By the 1970's, the GAO's work had expanded to include reviews of agency work on consumer protection, the environment and social welfare. Agency employees, who had originally been only accountants, began to include scientists, health care professionals and computer scientists. The GAO also conducts audits and reviews of the Pentagon, including U.S. military spending on both personnel and weapons systems.

  1. Comptroller General

    A high-ranking accounting position in the U.S. government. Appointed ...
  2. Field Audit

    An audit is an investigation conducted by the Internal Revenue ...
  3. Statutory Audit

    A legally required review of the accuracy of a company's or government's ...
  4. Audit Risk

    The risk that an auditor will not discover errors or intentional ...
  5. Auditing Evidence

    Auditing evidence is information collected to review a company's ...
  6. Internal Revenue Service - IRS

    The IRS is the United States government agency that is responsible ...
Related Articles
  1. Investing

    Audit the Fed: Is Trump Right? (JPM)

    Find out why Donald Trump has a point when he claims it is vitally important to audit the Federal Reserve, the central banking authority in the United States.
  2. Taxes

    Your Chance of a Tax Audit Is the Lowest in Years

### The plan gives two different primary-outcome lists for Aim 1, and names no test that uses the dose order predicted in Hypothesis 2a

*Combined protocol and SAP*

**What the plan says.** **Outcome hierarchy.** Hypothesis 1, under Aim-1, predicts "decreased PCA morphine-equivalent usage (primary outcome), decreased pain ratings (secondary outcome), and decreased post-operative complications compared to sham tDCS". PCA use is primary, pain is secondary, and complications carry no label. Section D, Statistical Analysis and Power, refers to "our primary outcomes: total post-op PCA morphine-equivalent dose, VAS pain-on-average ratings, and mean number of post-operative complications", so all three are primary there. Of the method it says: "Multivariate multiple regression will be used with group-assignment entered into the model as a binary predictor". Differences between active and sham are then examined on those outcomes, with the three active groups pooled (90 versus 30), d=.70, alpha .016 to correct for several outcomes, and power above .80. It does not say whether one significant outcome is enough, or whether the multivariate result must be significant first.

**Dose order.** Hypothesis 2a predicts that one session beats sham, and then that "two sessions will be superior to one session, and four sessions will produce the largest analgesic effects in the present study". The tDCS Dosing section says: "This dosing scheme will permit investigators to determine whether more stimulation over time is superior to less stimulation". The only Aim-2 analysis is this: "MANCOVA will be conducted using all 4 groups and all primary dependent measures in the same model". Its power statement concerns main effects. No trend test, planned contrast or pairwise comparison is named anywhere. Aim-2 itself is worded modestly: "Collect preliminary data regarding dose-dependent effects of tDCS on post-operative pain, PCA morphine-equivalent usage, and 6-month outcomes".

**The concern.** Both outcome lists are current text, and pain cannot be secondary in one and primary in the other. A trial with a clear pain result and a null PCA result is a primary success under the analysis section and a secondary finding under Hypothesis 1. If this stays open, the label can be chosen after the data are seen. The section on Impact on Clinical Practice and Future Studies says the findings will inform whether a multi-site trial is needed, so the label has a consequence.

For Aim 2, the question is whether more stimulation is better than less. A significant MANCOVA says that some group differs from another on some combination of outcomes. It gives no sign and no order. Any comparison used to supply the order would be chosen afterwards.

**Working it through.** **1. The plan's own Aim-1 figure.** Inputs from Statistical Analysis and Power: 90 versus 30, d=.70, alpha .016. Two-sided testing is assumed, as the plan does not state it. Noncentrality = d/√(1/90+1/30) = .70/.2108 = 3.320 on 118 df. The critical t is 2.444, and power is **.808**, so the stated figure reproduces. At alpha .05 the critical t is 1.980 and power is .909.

The risk of a tax audit, for you or your company, is the lowest in years, but that doesn’t mean you should skirt the law or stop keeping records.
  3. Taxes

    How Does An IRS Audit Work?

    It doesn't automatically mean an IRS agent will be ringing your doorbell. Here are the different types of IRS audits and how to handle them.
  4. Personal Finance

    A Day In The Life Of An Auditor

    If you like the idea of examining and attesting to a company's financial performance for a living, a career in auditing might be right for you.
  5. Taxes

    Surviving The IRS Audit

    Keeping thorough records and knowing the penalties make this experience easier than you'd expect.
  6. Investing

    A Look At National Debt And Government Bonds

    Learn the functions of the U.S. Treasury, and find out how and why it issues debt.
  7. Insights

    A Look At Accounting Careers

    More than just crunching numbers, this career blends detective work with trouble shooting.
  8. Managing Wealth

    Make $1 Million? Expect an Audit

    If you make $1 million or more, the IRS has its eyes on you. Here's what you can do about it.
  9. Small Business